Warwick Valley School District Presents 2017 - 2018 Budget

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Hudson Valley Valley School District (WVSD) superintendent, Dr. David Leach, and assistant superintendent for business, Tim Holt, recently presented the sixth and final version of the WVSD proposed budget at the board’s last monthly meeting, which seeks $90,116,888 for school year 2017-18 – an increase of $1,914,252 (2.17%) from the current year’s budget of $88,202,636.

The top three school budget items are:

  • Staff salaries: $43,373,889, an increase of $652,595
  • Benefits: $20,562,743, an increase of $977,419
  • BOCES: $12,955,077, an increase of $535,431

WVSD projects:

  • A $8,163 decrease in revenue from non-tax sources, from $3,197,102 to $3,188,939
  • An additional $350,000 in appropriated fund balance/reserves, from $1.4 million to $1.75 million
  • A decrease of nearly $85,000 in the library bond tax levy, from $509,245 down to $424,650
  • A half million-dollar increase in state aid, from the current $25,125,763, to $25,646,633
  • More than $1 million in savings due to the retirement of 10 teacher

Among other budget highlights:

  • WVSD has further reduced costs by reducing the number of bus routes from 68 to 65, saving $112,351 (2.7%), supposedly without lengthening routes to unreasonable times
  • No increase in this year’s technology budget
  • New classes added to the curriculum in the Fall: Civil Architecture and Engineering, Biomedical – capstone, and College Language II
  • Addition of a video production teaching position
  • Revision of the 2016-17 school calendar, adding Friday, May 26, 2017 as an additional day off for students and staff, making the Memorial Day holiday a four-day weekend

WVSD has dedicated $300,000 of its reserves to State Retirement Reserves and $25,000 each to Workers Compensation and the Employee Benefit Accrued Liability Reserve. These various reserves help fund employer retirement contributions, fund medical costs for staff injured on the job, and pay employees’ accrued benefits upon termination, vacation, retirement, or during illness, respectively.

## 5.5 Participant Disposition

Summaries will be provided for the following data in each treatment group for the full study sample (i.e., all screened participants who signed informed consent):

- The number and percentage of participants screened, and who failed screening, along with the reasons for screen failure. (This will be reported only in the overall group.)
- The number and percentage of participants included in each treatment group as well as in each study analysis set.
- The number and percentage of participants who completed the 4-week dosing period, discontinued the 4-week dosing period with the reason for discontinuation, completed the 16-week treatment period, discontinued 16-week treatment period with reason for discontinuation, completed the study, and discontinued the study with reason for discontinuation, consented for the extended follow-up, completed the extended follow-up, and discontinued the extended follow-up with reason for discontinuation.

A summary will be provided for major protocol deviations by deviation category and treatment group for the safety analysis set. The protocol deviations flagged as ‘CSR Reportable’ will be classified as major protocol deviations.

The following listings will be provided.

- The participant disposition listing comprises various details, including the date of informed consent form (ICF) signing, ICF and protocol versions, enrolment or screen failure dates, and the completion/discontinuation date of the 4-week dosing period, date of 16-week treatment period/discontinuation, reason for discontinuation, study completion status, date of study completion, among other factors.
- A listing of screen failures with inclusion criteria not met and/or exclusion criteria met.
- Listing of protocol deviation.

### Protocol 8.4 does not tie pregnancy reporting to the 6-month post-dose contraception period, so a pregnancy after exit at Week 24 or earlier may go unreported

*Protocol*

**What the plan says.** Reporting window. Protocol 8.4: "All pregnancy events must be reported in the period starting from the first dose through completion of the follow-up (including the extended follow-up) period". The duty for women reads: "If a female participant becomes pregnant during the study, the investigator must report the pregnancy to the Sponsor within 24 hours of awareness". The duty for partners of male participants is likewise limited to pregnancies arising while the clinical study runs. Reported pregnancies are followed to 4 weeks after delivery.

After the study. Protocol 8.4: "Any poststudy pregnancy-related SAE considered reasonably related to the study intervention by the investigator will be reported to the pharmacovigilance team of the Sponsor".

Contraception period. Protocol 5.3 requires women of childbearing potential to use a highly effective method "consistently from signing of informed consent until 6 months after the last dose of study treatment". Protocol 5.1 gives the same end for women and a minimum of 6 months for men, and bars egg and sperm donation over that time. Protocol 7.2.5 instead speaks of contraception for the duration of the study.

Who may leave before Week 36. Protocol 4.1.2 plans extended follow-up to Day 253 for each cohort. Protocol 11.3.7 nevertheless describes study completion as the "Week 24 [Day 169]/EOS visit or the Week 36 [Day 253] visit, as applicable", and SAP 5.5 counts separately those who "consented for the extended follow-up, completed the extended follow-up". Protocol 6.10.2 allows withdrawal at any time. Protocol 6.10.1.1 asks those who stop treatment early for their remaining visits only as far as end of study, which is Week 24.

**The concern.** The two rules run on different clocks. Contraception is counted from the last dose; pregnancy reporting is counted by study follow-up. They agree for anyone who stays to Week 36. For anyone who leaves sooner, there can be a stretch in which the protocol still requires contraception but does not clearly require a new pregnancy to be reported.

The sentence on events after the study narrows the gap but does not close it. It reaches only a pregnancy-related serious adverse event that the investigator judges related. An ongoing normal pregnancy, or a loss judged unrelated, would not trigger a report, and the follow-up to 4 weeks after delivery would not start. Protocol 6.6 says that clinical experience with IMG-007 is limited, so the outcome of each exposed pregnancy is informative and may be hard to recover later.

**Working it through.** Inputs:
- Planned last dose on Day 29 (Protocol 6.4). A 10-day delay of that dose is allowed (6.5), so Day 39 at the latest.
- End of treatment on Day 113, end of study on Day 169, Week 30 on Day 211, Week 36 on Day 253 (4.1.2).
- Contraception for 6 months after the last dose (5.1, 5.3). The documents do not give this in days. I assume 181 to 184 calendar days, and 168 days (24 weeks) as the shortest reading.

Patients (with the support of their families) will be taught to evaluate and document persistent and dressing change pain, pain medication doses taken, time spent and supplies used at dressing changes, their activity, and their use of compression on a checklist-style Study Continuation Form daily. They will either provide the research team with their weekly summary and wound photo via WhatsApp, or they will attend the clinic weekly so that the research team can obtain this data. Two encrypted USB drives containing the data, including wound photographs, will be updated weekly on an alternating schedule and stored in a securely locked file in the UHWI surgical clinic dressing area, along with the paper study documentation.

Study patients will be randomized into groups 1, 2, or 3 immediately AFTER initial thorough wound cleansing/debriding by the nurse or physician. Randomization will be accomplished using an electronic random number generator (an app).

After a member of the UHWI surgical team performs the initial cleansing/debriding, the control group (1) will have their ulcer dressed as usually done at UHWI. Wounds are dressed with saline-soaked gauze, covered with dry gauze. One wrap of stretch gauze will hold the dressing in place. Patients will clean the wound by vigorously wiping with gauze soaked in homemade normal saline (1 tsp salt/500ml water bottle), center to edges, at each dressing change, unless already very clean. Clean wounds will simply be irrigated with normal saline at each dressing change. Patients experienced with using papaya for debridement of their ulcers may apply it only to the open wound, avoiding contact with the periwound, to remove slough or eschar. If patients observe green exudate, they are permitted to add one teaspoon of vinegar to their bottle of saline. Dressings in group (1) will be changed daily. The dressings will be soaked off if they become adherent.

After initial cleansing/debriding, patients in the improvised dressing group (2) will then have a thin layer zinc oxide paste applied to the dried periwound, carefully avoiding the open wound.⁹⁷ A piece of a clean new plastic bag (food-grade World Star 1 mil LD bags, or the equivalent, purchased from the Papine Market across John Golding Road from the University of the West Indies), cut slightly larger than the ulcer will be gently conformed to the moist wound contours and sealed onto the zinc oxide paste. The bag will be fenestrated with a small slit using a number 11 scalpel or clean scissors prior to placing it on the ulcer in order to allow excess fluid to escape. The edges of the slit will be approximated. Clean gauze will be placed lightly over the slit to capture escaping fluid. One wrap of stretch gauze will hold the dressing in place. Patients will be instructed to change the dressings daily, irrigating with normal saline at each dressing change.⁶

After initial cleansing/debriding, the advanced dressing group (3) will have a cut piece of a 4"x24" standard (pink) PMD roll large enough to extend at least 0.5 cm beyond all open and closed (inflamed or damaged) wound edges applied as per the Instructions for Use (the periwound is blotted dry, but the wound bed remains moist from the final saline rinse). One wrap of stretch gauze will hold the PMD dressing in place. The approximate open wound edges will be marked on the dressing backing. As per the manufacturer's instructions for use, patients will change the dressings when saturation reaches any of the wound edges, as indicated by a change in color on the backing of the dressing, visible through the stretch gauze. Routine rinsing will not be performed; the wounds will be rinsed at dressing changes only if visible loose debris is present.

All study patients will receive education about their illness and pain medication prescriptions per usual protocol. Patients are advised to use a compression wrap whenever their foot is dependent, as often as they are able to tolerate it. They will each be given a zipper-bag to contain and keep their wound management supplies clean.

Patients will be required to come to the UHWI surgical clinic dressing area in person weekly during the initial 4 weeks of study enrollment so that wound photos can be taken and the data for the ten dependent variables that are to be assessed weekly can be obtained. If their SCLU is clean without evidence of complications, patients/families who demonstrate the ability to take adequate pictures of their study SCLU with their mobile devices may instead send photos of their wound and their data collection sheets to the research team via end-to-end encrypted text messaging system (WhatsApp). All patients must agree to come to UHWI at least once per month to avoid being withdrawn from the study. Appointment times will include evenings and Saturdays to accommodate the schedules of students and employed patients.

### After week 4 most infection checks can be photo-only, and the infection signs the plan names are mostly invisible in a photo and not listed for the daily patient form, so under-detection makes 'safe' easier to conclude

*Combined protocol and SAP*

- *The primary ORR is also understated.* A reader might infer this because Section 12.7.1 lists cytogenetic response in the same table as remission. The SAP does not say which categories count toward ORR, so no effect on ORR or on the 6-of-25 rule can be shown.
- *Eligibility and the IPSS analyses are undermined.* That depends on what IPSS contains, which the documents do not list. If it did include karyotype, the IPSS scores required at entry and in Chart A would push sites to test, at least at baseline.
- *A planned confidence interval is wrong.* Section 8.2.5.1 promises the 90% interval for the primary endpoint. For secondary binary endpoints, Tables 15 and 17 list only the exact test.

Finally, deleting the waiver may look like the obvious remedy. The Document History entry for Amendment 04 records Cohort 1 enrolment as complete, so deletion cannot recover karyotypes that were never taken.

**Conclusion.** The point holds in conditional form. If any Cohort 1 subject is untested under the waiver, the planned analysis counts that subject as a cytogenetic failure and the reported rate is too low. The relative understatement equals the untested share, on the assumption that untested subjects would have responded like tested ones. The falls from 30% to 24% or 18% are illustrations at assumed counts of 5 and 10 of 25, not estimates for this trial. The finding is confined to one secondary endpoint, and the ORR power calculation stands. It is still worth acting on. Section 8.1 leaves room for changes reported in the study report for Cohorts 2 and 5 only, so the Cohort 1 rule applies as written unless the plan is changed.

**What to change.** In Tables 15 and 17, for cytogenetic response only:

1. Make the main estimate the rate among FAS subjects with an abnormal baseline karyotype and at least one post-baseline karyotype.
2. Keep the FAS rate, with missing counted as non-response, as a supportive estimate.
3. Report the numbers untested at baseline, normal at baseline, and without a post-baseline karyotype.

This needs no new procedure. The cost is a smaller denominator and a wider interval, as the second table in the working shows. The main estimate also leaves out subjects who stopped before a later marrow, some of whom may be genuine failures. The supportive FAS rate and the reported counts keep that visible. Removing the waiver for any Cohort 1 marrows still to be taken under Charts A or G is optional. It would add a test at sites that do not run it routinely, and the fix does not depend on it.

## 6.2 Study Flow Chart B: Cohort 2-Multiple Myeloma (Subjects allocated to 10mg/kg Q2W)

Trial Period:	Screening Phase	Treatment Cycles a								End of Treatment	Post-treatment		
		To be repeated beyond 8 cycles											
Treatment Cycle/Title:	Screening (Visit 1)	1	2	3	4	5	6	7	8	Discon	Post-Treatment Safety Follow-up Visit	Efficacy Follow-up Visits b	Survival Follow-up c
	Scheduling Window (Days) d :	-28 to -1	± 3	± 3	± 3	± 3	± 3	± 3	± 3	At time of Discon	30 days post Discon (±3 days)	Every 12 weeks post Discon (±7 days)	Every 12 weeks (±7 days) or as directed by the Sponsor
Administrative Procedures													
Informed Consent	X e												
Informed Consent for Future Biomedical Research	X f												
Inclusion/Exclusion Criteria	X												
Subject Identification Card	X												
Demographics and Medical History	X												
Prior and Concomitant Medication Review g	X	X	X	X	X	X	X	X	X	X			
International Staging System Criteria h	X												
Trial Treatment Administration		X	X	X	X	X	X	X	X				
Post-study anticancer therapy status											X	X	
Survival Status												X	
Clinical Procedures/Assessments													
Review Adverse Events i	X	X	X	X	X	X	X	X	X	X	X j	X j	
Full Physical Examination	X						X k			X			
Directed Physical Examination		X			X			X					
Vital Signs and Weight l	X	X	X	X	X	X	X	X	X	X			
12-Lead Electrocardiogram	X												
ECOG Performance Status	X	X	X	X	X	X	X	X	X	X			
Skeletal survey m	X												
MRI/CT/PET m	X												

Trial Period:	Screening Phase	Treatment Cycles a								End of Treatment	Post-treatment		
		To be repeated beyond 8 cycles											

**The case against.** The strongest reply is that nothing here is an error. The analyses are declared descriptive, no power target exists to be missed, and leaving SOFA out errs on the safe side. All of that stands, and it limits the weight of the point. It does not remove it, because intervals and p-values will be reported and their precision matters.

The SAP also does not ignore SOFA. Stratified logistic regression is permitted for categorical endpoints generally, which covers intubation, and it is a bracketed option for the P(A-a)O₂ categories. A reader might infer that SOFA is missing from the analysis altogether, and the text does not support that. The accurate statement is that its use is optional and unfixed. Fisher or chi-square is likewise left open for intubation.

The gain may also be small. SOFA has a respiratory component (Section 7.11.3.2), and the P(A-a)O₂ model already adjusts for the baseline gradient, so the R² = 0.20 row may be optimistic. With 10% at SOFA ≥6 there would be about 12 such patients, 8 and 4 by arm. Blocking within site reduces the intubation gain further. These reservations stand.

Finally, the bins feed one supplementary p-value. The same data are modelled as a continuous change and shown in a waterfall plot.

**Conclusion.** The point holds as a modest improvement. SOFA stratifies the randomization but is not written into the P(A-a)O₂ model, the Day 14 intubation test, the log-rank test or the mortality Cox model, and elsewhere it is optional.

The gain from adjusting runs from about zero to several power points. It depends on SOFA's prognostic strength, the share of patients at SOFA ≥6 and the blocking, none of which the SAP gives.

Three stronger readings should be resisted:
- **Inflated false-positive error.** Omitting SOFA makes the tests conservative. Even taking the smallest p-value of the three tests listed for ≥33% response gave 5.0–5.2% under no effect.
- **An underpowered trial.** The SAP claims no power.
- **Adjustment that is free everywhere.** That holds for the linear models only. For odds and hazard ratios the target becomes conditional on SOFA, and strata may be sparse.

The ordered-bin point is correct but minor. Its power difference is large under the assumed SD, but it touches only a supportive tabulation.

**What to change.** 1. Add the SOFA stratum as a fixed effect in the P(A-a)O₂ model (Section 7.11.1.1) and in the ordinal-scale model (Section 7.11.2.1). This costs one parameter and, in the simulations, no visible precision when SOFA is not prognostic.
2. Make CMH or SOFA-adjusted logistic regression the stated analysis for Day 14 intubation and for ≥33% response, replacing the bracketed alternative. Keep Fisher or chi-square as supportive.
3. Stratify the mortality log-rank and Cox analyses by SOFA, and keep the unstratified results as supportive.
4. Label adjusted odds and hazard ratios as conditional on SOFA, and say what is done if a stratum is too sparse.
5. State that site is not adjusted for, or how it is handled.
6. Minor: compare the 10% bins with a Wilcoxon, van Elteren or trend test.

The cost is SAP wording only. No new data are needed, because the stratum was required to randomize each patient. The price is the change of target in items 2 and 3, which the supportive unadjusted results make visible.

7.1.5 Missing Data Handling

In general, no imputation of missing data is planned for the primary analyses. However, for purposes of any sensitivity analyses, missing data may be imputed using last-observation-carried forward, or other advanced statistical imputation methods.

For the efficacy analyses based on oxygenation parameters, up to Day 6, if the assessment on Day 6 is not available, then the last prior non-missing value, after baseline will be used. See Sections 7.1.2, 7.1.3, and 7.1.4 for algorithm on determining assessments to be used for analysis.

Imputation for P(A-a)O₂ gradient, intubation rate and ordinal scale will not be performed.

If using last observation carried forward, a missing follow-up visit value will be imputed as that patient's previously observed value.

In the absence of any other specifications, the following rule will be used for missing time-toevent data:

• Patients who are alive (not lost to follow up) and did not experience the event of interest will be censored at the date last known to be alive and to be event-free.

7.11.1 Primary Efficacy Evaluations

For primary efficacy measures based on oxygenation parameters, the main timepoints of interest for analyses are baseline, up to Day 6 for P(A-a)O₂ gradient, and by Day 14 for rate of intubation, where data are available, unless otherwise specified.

Leach and Holt unveiled a chart outlining the history of tax levy increases in the district since the 2000-01 school year, where the increase peaked at approximately 18%. Increases between 2001-02 through 2004-05 ran between 9% – 13%, while a negative tax levy existed for the 2007-08 school year. Since then, the levy climbed around 4% until 2014-15, when it decreased approximately 2%, where it remained the following year. The tax levy increase was 0% for the current school year.

The budget for the current school year had the highest approval rate among the public in more than 16 years (74%). Approximately 66% of the annual school budget is funded by taxes, with state aid at 28%, 3.6% from non-tax sources (such as tuition), appropriated fund balance (just under 2%), and the library bond tax of 0.47%. Revenue from non-tax sources increased 21% to approximately $2.6 million, school tax had a 0% increase, and New York State aid increased 8.43%. One of the larger costs in the budget is staff health insurance ($9.5 million out of the current year’s $88.2 million budget – an increase of 4.8% over the previous year).

On Tuesday, May 16th, voters will also have the opportunity to approve propositions to purchase new school buses, establish two capital reserve funds and elect three school board members. The next public hearing on the budget will be on Monday, May 8th at 7:00 PM at the Dorothy C. Wilson Education Center.

WVSD also recently held a special presentation for parents, guardians and community members on entitled “Drugs: Things You Should Know”, led by State Police Trooper Craig Vedder, the School and Community Outreach Coordinator for Troop F. The presentation was the first in a series of presentations hosted by WVSD, in an effort to combat the opioid epidemic plaguing Orange County.

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